On Saturday the entirety of Lebanon was plunged into darkness, with the electricity grid shut down completely after the small Mediterranean country's two main power stations reportedly ran out of fuel. "The al Zahrani and the Deir Ammar power stations stopped working after supplies of diesel were apparently exhausted, and energy production dropped to below 200 megawatts," Sky News reports.
A Lebanese official has confirmed to Reuters that the blackout is expected to last multiple days. "The Lebanese power network completely stopped working at noon today, and it is unlikely that it will work until next Monday, or for several days," the official said.
"The official said the state electricity company would try to use the army's fuel oil reserve to operate the power plants temporarily, but that would not happen anytime soon," Reuters noted.
Over the past months major Lebanese cities and towns have experienced periodic blackouts, but this looks to be the worst and most far-reaching and long lasting - increasing the misery of a Lebanese population still in the midst of an economic crisis, persistent fuel shortage, and which has seen the local currency plunge by 90% since 2019.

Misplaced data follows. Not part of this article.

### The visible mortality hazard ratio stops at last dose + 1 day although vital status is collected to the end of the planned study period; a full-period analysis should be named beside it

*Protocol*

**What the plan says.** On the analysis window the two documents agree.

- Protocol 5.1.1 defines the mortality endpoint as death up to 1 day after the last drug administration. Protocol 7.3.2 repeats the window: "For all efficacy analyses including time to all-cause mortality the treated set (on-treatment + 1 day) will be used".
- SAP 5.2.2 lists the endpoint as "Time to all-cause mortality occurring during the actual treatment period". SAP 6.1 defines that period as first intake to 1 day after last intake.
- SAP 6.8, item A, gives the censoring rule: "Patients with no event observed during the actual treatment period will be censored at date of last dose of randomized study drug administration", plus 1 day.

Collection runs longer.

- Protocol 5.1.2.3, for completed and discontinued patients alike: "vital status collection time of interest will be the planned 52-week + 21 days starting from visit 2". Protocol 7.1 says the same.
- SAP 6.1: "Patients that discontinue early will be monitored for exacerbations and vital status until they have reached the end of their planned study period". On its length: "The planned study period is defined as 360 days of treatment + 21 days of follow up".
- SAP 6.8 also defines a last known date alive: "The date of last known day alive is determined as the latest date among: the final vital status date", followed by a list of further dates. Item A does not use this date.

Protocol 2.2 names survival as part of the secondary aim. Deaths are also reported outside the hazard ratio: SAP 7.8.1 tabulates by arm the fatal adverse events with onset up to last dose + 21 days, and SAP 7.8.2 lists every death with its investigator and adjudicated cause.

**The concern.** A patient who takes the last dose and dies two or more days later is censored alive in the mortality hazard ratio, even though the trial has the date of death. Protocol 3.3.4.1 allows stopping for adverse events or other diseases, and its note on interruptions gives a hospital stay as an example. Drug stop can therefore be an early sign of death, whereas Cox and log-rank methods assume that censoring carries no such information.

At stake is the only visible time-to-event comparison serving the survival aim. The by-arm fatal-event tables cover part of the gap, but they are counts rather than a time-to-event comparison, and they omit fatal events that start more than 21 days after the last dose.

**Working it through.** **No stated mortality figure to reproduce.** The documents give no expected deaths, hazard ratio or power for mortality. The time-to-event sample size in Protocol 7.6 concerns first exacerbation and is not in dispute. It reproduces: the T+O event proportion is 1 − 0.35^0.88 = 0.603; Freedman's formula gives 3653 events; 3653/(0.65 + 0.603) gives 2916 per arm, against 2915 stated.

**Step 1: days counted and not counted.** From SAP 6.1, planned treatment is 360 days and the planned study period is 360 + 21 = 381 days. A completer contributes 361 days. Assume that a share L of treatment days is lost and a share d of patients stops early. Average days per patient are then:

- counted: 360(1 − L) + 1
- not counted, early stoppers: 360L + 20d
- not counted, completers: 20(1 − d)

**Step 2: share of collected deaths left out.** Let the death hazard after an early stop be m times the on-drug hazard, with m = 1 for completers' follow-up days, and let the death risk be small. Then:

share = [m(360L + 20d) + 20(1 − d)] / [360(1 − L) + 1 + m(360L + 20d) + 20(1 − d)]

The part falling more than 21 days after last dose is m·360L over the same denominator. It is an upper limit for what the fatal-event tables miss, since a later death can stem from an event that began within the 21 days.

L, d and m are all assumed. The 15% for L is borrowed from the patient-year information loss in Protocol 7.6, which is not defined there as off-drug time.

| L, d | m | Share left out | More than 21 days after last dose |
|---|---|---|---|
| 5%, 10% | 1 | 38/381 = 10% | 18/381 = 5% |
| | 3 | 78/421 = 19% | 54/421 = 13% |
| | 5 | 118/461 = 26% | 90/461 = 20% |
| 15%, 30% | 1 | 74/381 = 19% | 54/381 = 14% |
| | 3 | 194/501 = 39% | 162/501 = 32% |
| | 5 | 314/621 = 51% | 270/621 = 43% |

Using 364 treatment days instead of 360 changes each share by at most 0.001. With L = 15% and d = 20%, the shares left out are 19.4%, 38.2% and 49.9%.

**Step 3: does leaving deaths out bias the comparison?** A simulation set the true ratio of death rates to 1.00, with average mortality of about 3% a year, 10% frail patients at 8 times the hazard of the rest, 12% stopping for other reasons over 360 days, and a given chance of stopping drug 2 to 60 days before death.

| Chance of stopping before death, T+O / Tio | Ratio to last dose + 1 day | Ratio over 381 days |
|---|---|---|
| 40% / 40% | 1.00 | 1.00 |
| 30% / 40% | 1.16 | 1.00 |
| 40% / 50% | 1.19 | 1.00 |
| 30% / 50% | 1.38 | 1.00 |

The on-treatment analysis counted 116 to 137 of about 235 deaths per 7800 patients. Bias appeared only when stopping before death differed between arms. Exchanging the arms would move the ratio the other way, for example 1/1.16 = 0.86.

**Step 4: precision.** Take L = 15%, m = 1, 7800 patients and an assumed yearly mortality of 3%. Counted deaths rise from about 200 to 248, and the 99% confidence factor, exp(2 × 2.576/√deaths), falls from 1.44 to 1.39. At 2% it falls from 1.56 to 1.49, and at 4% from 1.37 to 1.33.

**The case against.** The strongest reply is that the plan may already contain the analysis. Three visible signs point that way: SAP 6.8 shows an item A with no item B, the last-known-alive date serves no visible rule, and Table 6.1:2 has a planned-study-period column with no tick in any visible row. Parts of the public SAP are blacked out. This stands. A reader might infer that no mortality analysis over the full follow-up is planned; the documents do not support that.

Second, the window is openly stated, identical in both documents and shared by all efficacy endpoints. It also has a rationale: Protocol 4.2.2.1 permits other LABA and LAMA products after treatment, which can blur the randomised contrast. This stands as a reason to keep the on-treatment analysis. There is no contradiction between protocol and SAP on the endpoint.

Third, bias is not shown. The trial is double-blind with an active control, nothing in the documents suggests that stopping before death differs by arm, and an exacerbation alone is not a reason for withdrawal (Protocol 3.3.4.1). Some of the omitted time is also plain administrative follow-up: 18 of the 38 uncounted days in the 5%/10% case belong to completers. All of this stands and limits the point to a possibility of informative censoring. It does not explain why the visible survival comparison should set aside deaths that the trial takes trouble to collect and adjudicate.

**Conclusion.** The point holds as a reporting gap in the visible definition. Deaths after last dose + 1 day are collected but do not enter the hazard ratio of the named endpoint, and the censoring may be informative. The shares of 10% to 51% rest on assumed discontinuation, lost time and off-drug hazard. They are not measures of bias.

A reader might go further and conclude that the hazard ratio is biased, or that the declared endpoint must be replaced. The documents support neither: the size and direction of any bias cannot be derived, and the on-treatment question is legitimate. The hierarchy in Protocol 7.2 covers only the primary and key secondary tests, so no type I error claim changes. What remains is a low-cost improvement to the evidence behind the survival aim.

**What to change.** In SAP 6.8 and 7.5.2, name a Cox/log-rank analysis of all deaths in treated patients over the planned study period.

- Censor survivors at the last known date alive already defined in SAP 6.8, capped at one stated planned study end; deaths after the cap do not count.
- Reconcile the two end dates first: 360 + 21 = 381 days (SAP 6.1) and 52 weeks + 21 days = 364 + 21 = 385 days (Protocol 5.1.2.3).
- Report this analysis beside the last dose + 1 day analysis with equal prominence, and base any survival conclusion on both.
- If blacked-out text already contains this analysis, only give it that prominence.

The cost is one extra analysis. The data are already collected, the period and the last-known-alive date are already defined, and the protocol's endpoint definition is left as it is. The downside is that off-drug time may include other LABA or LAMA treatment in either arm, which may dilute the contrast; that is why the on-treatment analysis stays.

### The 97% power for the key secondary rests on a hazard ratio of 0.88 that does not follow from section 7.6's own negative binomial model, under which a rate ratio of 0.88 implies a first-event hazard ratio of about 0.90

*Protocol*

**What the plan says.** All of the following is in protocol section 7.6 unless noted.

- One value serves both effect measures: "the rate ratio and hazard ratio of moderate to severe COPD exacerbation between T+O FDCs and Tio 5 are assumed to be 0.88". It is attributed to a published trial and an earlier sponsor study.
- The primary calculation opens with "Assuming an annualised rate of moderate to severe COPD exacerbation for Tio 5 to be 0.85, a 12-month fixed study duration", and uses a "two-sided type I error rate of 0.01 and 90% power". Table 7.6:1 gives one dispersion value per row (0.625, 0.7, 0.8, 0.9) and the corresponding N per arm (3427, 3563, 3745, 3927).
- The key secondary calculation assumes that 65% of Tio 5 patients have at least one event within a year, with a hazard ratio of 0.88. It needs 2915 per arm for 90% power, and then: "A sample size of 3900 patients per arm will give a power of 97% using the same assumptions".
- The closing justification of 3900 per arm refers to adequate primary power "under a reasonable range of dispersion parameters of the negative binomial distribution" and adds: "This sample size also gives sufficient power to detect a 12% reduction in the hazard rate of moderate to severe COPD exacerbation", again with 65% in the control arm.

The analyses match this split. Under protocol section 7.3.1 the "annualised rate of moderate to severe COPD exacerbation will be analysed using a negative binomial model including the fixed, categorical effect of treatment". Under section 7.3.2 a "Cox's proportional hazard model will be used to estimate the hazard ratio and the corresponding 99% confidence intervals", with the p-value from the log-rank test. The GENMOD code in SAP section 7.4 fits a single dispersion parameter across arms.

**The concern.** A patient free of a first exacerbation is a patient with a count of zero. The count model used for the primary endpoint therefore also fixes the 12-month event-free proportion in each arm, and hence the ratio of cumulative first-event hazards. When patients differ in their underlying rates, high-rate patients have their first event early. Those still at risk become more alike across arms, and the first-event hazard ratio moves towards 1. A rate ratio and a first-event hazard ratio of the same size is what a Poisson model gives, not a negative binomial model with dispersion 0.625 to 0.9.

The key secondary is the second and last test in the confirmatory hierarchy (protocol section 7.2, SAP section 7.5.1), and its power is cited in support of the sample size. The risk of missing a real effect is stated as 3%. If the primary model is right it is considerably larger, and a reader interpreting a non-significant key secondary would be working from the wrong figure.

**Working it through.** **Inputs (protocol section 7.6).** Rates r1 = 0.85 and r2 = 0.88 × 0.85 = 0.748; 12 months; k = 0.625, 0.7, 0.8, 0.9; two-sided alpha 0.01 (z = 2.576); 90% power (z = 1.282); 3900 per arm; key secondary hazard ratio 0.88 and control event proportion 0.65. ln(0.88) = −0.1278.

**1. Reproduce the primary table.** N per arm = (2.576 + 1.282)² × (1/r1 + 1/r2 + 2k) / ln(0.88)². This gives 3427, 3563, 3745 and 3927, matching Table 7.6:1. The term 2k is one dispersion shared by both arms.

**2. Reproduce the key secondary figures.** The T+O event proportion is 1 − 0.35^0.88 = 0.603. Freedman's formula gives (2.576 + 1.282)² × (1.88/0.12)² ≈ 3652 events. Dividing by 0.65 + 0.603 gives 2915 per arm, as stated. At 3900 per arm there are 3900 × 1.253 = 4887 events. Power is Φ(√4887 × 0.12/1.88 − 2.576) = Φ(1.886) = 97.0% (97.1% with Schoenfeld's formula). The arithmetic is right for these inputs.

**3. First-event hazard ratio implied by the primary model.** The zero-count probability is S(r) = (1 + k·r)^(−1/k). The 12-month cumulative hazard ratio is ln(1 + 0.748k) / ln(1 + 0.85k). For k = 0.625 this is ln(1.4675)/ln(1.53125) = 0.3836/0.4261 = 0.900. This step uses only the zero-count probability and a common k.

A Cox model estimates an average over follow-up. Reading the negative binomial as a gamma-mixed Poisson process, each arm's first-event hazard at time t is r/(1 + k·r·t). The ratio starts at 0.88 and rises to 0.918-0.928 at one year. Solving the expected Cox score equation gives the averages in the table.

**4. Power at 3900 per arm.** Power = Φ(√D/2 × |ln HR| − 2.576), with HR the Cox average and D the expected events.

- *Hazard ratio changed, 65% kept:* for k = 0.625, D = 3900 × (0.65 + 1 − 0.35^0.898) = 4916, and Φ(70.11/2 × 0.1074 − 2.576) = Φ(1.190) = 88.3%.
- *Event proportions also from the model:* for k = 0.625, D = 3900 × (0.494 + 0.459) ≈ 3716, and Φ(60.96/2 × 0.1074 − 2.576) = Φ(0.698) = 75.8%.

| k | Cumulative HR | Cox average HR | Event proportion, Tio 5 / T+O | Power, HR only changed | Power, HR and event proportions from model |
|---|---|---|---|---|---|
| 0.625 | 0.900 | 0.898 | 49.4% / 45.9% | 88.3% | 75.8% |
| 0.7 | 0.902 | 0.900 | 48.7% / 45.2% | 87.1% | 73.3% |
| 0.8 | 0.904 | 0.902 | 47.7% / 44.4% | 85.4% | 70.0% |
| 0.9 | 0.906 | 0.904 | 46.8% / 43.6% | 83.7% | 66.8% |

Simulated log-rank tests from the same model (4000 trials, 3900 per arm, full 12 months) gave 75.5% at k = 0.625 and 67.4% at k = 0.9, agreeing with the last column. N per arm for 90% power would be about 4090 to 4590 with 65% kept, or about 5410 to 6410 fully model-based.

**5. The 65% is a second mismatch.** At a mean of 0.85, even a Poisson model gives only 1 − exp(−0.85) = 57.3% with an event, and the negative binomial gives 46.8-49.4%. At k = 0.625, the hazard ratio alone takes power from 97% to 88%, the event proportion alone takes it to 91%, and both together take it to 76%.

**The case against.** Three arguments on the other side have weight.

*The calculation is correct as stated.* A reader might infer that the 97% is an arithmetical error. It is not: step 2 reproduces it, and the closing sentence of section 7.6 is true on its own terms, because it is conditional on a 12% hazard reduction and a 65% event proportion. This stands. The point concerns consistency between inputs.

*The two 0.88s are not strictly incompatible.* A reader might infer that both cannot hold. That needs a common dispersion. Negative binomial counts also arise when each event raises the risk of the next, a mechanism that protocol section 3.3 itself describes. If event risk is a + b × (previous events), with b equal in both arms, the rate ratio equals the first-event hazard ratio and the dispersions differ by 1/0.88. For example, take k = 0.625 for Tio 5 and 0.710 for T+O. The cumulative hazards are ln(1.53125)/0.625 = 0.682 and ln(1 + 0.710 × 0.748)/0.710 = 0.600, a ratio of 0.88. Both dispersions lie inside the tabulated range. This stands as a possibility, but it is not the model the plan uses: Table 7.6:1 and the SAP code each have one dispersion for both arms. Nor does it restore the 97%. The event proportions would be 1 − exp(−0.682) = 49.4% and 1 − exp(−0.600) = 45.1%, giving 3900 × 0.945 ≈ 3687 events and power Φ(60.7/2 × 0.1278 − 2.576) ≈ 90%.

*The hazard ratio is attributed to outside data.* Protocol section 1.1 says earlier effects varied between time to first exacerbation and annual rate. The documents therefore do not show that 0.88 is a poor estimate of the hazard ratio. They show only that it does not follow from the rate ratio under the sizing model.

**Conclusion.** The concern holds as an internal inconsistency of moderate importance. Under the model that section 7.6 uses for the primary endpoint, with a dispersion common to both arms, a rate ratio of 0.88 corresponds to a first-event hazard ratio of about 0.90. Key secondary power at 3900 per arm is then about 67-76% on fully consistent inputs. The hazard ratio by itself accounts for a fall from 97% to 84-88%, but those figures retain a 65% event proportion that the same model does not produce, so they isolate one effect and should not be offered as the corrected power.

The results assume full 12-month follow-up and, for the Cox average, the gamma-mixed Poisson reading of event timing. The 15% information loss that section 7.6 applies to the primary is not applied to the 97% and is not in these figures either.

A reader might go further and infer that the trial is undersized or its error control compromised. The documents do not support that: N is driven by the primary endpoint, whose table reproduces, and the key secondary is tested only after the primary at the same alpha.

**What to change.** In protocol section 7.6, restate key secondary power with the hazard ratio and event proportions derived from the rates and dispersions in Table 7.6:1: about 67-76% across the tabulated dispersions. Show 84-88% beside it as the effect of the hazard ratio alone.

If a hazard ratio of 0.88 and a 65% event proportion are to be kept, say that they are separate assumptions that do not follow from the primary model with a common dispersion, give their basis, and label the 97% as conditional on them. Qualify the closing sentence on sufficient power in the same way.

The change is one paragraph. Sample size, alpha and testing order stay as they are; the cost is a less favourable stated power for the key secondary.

Much of the past year in Lebanon has witnessed scenes of sometimes miles-long lines at gas stations, with fights and disputes over supplies becoming almost routine. Residents and business owners have tried to endure via generators and hoarding personal fuel supplies insofar is possible for those who can afford it.
Lebanon's electrical grid has shut down across the country – meaning residents are now entirely dependent on costly private generators for power, if they can afford it https://t.co/UXfrBqUxnv— Middle East Eye (@MiddleEastEye) October 9, 2021
Some Lebanese interviewed by Middle East Eye told the publication that moving about an entirely darkened city at night is like "reliving the civil war" - in reference to lengthy war and collapse of infrastructure that gripped the country from 1975 to 1990.
Further report details that energy authorities began warning last month that a severe nation-wide blackout was coming:
Lebanon's state electricity company, Electricite du Liban (EDL), warned in September that the country could plunge into a total blackout in October, amid dwindling fuel reserves, as the company is unable to generate the minimum 600 megawatts needed daily for the network to function properly.
On 3 October, EDL once again raised the alarm as the electrical grid shut down across the country - meaning residents of Lebanon are now entirely dependent on costly private generators for power, if they can even afford it.
In recent weeks Lebanon has begun receiving Iranian fuel shipments, controversially with the help of Syria and Hezbollah - but for now it appears the tankers sent from Iran have been too little too late to alleviate the immediate crisis.